Why Julia, a new 'Sesame Street' muppet, will be important for every family to watch.

Families everywhere are celebrating Julia, the first new "Sesame Street" muppet to go on air in a decade.

Julia — who was first introduced online in 2015 but makes her small screen debut on April 10, 2017 — will fit right in with the rest of the "Sesame Street" gang. She loves to pick flowers, she's an incredible artist, and she can remember all the words to lots of different songs.

Julia also has autism. And that's a big deal.


"We realized if we brought her to life appearing in 'Sesame Street' on air as well [as online], she would have even more impact," Sherrie Westin, an executive vice president at Sesame Workshop, told NPR.

Julia's introductory video features the orange-haired muppet singing "Sunny Days" with fellow muppet Abby Cadabby.

Julia's on screen presence will be a great learning tool for all types of families.

For parents of kids without autism, Julia provides an opportunity for them to talk about peers who may have different abilities and strengths than their own, according to "Sesame Street." For instance, it may be difficult to get Julia's attention at times (as Big Bird recently learned), but she's an excellent artist who often sees things others don't.

For parents of kids who do have autism, Julia gives their kids the invaluable opportunity to see themselves reflected on "Sesame Street." According to Westin, one mom has already used Julia's story as a way to let her 5-year-old daughter know she, too, had been diagnosed with autism — just like Julia.

Utilizing child psychologists and working with autism advocacy groups, "Sesame Street" is careful about how Julia is being portrayed.

About 1 in 68 children are believed to be on the autism spectrum, after all; the series doesn't want to imply Julia reflects the characteristics and experiences of everyone living with autism.  

"It’s tricky because autism is not one thing, because it is different for every single person who has autism," show writer Christine Ferraro told CBS News. "There is an expression that goes, 'If you’ve met one person with autism, you’ve met one person with autism.'"

On "Sesame Street," though, that one person is Julia — a friendly, flower-picking muppet that's making history. And there's no telling how many hearts will open and perspectives will change after she's welcomed into family rooms across the country.

True

A lot of people here are like family to me," Michelle says about Bread for the City — a community nonprofit located in Washington DC that provides local residents with food, clothing, health care, social advocacy, and legal services. And since the pandemic began, the need to support organizations like Bread for the City is greater than ever, which is why Amazon is Delivering Smiles to local charities across the country this holiday season.

Watch the full story:

Amazon is giving back by fulfilling hundreds of AmazonSmile Charity Lists, and donating essential pantry and food items to help organizations like Bread for the City provide to those disproportionately impacted this year.

Visit AmazonSmile Charity Lists to donate directly to a local charity in your community, or simply shop smile.amazon.com and Amazon will donate a portion of the purchase price of eligible products to your charity of choice.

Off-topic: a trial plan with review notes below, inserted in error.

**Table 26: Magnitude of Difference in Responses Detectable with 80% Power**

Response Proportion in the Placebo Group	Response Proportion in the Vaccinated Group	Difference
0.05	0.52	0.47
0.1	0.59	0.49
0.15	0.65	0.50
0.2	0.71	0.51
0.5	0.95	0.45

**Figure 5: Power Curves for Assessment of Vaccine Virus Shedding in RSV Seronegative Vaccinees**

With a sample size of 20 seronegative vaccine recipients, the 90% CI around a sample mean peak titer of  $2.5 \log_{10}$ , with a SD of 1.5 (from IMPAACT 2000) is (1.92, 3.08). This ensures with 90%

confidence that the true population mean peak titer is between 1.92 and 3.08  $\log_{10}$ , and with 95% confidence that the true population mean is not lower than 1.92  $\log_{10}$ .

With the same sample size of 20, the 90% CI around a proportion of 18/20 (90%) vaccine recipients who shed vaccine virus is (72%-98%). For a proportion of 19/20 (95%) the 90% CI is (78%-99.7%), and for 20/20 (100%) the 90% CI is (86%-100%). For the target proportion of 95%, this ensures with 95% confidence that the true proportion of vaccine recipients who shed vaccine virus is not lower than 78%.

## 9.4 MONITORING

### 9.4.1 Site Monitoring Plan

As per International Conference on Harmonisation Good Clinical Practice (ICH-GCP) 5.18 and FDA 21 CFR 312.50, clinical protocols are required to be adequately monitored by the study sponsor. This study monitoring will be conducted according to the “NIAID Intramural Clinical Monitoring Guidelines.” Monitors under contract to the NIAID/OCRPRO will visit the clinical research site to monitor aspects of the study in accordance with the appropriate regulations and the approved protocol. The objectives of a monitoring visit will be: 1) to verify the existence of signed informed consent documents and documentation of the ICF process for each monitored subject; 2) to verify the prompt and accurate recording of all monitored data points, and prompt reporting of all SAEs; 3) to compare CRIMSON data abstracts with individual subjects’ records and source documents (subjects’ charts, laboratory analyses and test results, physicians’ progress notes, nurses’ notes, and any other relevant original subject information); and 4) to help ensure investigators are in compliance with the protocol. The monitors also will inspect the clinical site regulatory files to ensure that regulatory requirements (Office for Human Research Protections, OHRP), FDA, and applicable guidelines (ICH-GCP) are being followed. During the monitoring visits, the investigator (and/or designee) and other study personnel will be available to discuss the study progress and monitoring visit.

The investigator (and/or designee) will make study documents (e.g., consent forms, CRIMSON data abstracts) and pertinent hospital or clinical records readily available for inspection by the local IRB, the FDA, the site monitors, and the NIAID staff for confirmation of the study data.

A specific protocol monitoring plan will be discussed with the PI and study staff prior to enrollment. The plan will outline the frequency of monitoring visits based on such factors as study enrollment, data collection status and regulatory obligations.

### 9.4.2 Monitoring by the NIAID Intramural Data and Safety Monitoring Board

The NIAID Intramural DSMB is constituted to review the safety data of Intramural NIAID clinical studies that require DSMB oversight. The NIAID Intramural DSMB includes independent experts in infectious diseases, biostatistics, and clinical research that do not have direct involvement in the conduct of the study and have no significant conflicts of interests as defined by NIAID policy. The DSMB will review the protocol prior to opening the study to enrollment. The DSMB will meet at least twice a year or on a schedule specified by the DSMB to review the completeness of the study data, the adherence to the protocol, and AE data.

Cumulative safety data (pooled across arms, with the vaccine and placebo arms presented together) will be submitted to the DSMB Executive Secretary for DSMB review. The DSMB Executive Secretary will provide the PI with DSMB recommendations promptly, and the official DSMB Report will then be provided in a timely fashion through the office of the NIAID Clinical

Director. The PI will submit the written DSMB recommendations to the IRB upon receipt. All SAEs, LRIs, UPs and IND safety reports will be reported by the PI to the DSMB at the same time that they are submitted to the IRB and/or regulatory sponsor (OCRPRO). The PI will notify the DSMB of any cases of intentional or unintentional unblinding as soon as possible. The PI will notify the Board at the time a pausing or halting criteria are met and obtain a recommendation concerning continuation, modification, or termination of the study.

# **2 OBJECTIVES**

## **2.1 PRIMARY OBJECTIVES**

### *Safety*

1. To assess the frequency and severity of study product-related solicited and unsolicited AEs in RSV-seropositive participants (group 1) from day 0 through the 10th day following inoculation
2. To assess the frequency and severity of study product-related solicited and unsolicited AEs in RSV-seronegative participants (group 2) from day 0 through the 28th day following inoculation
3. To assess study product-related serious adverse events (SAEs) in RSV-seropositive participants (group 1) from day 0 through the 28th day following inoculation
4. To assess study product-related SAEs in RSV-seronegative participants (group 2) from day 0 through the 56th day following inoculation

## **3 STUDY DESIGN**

via Brittany Kinley / Facebook

Brittany Kinley, a mother from Mansfield, Texas, had a hilarious mom fail her and she's chalking it up to being just another crazy thing that happened in 2020.

When Kinley filled out the order form for her son Mason's kindergarten class pictures, there was an option to have his name engraved into the photos. But Kinley wasn't interested in having her son's name on the photos so she wrote "I DON'T WANT THIS" on the box.

Well, it appears as though she should have left the box blank because the computer or incredibly literal human that designed the photographs wrote "I DON'T WANT THIS" where mason's name should be.

Keep Reading Show less
True

A lot of people here are like family to me," Michelle says about Bread for the City — a community nonprofit located in Washington DC that provides local residents with food, clothing, health care, social advocacy, and legal services. And since the pandemic began, the need to support organizations like Bread for the City is greater than ever, which is why Amazon is Delivering Smiles to local charities across the country this holiday season.

Watch the full story:

Amazon is giving back by fulfilling hundreds of AmazonSmile Charity Lists, and donating essential pantry and food items to help organizations like Bread for the City provide to those disproportionately impacted this year.

Visit AmazonSmile Charity Lists to donate directly to a local charity in your community, or simply shop smile.amazon.com and Amazon will donate a portion of the purchase price of eligible products to your charity of choice.

You know that feeling you get when you walk into a classroom and see someone else's stuff on your desk?

OK, sure, there are no assigned seats, but you've been sitting at the same desk since the first day and everyone knows it.

So why does the guy who sits next to you put his phone, his book, his charger, his lunch, and his laptop in the space that's rightfully yours? It's annoying!

Keep Reading Show less
via UDOT / Facebook

In December 2018, The Utah Department of Transportation opened the largest wildlife overpass in the state, spanning 320 by 50 feet across all six lanes of Interstate 80.

Its construction was intended to make traveling through the I-80 corridor in Summit County safer for motorists and the local wildlife.

The Salt Lake Tribune reports that there were over 100 animal incidents on the interstate since 2016, giving the stretch of highway the unfortunate nickname of "Slaughter Row."

Keep Reading Show less